Central to the driving experience of the Vantage AMR is its seven-speed manual gearbox, made by Graziano. It's a modestly updated version of the unit we tested in the 2016 Vantage V12 S and, in truth, our conclusion is little different. Aston has tweaked the linkage, making it more difficult to accidentally slot into the left-most part of the gate (holding reverse and first gear, the latter in a 'dog-leg' position back and to the left), but it's not an easy gearchange to master, requiring concentration and practise to get the most from it. Still, at least the gear lever is properly positioned - the old Vantage's shifter was in an odd, too-far-to-the-back location that made using it more awkward than it should have been.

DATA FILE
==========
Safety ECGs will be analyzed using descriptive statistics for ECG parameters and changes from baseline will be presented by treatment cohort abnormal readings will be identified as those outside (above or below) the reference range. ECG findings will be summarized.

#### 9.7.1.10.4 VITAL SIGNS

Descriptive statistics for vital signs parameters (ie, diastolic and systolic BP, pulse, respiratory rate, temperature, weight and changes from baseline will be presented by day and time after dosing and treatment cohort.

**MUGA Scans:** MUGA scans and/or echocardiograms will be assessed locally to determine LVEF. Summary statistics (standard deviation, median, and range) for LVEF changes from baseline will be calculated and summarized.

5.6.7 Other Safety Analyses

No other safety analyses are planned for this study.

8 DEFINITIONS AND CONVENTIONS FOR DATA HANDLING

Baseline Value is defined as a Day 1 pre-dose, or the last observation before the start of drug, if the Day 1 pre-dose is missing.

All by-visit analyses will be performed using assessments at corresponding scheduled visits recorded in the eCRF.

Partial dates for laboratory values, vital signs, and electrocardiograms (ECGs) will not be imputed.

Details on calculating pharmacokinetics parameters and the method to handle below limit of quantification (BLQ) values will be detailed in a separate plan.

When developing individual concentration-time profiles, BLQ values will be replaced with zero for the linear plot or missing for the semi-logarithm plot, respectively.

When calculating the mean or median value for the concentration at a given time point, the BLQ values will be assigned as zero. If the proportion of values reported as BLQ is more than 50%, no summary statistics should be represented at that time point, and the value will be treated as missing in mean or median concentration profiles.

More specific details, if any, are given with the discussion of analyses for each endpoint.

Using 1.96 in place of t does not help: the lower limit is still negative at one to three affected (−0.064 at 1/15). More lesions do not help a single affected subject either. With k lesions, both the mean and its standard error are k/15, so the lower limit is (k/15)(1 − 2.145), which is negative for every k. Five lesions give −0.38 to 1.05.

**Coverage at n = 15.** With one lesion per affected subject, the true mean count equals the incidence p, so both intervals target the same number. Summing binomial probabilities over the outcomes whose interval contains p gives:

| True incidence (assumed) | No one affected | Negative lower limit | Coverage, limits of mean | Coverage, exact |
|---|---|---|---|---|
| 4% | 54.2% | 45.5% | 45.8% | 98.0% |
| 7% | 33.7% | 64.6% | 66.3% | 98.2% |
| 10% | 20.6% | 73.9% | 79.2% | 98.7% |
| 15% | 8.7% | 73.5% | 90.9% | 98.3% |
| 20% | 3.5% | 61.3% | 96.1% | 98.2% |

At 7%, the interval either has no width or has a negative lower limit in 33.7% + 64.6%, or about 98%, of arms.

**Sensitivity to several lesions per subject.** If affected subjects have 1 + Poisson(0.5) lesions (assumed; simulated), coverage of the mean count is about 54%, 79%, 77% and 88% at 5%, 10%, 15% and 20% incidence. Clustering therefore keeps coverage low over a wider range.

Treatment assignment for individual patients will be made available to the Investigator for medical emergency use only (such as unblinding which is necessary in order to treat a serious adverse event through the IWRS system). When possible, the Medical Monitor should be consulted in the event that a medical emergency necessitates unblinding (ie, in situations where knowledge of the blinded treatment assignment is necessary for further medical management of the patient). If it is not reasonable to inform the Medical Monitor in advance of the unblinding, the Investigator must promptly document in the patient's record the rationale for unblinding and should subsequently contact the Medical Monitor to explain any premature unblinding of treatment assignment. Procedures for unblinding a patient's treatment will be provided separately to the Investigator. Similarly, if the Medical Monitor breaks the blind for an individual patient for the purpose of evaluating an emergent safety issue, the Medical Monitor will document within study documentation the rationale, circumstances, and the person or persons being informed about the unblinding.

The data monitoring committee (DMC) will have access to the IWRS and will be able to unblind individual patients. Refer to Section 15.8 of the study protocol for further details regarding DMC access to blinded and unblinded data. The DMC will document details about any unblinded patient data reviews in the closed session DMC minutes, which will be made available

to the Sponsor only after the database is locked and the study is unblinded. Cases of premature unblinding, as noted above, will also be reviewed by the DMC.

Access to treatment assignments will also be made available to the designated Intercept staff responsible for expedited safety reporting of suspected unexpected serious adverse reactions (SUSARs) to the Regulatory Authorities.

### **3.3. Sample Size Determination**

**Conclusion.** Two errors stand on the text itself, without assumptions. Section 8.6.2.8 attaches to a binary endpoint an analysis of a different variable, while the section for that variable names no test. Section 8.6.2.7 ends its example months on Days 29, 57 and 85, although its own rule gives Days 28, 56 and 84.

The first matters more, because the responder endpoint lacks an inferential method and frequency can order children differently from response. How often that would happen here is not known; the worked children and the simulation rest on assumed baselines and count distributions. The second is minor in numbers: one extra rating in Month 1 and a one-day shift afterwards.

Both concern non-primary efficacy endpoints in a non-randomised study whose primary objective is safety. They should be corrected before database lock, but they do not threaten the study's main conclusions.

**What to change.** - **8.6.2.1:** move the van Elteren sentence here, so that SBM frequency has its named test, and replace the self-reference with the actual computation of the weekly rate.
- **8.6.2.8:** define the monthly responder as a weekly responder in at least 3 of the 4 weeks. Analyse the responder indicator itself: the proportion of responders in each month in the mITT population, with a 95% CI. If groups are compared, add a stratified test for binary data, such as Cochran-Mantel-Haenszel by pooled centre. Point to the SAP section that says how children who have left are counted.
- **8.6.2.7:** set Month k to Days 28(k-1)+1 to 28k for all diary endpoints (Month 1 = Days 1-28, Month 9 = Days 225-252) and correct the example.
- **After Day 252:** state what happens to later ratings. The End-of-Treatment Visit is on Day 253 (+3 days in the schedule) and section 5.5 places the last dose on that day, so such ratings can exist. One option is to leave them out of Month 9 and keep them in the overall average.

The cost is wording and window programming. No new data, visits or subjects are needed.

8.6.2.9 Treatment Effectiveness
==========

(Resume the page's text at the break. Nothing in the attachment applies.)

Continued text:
Aston includes a rev-matching system, called 'AMShift', to help smoothen out down-changes with an automatic throttle blip (and allow full throttle upshifts, though we couldn't get used to doing that in our day with the car), but it can be disabled easily with a prominent button in front of the lever, allowing you work on your own heel-and-toe skills. Aston has altered the brake booster, too, to give a firmer pedal and position better suited to such antics. I'd rather fluff a few gear shifts every now and then in this pursuit than have the car's computer do all the work. Isn't that the whole point of choosing the manual gearbox?